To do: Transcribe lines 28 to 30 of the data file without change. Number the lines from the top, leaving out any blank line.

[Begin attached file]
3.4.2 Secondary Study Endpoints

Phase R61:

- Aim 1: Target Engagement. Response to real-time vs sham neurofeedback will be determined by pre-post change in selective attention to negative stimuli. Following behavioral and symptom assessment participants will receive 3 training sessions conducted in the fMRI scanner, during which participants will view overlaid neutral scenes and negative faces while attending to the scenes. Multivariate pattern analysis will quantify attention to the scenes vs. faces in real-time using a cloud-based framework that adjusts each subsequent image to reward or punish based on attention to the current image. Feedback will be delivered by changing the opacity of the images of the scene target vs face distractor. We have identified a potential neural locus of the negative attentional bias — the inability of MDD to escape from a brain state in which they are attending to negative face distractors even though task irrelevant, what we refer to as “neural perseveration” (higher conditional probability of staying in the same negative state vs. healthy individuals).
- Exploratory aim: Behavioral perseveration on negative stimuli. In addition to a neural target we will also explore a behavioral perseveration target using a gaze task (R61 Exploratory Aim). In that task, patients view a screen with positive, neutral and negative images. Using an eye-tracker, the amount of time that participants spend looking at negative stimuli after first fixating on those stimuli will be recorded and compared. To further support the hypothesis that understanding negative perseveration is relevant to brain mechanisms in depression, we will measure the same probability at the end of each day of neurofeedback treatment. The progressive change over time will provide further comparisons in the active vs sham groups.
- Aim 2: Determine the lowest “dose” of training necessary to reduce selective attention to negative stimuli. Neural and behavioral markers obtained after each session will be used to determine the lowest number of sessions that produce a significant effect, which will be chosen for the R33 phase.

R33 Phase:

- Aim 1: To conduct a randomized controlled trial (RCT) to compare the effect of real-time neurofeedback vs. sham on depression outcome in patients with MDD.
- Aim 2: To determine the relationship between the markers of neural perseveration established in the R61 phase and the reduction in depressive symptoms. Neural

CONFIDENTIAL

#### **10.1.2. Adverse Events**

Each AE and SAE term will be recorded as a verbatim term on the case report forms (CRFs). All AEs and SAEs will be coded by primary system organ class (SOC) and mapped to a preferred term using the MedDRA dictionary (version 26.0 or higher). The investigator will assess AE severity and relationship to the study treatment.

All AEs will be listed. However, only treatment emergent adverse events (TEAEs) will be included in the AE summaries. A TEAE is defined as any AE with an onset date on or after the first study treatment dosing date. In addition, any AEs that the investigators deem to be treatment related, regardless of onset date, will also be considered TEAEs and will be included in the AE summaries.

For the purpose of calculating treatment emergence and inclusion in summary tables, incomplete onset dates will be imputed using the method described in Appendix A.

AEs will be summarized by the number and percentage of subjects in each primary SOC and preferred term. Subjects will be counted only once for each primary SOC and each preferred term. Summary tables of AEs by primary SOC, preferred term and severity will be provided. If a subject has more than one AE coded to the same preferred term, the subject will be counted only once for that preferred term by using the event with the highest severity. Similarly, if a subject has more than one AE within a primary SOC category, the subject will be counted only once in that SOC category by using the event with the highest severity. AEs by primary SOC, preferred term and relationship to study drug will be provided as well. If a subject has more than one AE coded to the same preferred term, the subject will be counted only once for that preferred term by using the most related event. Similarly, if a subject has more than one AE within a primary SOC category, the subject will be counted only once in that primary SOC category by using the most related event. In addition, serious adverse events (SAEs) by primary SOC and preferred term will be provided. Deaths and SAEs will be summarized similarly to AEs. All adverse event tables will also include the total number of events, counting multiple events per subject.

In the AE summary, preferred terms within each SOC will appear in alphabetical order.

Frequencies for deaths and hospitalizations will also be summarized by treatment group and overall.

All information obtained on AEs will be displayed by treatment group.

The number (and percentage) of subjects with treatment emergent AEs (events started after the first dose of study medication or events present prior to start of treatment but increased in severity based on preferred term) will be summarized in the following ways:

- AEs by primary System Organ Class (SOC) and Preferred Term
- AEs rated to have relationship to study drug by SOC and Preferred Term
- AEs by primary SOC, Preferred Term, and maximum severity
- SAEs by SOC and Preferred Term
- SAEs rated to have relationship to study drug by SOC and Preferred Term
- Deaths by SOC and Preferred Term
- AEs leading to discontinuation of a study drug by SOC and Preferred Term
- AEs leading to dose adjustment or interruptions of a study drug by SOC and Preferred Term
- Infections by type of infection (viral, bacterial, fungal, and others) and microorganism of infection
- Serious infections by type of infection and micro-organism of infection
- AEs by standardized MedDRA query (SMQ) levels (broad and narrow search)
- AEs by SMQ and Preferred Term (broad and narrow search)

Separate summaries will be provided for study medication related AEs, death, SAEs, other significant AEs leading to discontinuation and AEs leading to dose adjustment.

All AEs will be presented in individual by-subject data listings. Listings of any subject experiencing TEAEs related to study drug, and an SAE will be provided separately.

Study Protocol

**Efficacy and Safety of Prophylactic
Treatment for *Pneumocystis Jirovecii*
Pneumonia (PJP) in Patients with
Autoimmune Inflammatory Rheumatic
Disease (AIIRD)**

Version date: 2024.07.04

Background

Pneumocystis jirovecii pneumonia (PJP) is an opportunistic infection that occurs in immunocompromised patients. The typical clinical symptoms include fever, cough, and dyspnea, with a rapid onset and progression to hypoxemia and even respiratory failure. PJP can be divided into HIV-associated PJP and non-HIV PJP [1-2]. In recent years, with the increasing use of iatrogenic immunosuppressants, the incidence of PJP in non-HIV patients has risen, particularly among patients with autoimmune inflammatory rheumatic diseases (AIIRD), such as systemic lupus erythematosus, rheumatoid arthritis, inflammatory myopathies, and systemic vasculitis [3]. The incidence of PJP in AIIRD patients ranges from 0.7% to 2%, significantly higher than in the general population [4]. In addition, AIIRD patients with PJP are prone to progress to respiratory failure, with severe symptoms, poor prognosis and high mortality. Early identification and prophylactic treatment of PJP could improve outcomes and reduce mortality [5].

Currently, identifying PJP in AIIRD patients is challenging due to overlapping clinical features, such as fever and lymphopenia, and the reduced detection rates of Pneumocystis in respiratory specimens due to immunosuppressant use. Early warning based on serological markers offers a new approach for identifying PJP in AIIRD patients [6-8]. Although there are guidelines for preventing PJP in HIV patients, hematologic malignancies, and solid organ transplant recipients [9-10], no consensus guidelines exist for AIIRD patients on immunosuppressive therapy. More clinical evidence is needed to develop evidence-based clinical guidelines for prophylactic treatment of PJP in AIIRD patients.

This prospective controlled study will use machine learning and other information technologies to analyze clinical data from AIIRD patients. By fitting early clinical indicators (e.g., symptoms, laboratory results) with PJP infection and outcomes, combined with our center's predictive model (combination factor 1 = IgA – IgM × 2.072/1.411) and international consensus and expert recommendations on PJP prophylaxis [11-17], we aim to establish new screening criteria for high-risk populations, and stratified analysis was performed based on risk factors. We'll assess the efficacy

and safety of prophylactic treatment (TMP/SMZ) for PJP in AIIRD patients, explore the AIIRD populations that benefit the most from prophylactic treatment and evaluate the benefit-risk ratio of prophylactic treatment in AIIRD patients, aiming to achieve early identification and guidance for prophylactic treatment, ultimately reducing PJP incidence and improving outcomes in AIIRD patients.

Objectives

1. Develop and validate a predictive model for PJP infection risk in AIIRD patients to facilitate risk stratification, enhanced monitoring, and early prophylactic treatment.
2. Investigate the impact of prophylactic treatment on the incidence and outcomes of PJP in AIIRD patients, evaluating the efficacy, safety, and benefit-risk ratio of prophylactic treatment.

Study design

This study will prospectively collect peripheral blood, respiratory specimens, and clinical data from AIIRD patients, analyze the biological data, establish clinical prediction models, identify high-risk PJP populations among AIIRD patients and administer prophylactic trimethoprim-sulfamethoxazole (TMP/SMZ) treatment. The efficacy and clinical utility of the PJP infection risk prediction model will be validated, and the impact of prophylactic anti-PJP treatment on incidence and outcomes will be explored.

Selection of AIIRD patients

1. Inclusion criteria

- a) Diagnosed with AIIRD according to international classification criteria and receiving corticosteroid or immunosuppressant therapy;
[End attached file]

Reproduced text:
- Serious infections by type of infection and micro-organism of infection
- AEs by standardized MedDRA query (SMQ) levels (broad and narrow search)
- AEs by SMQ and Preferred Term (broad and narrow search)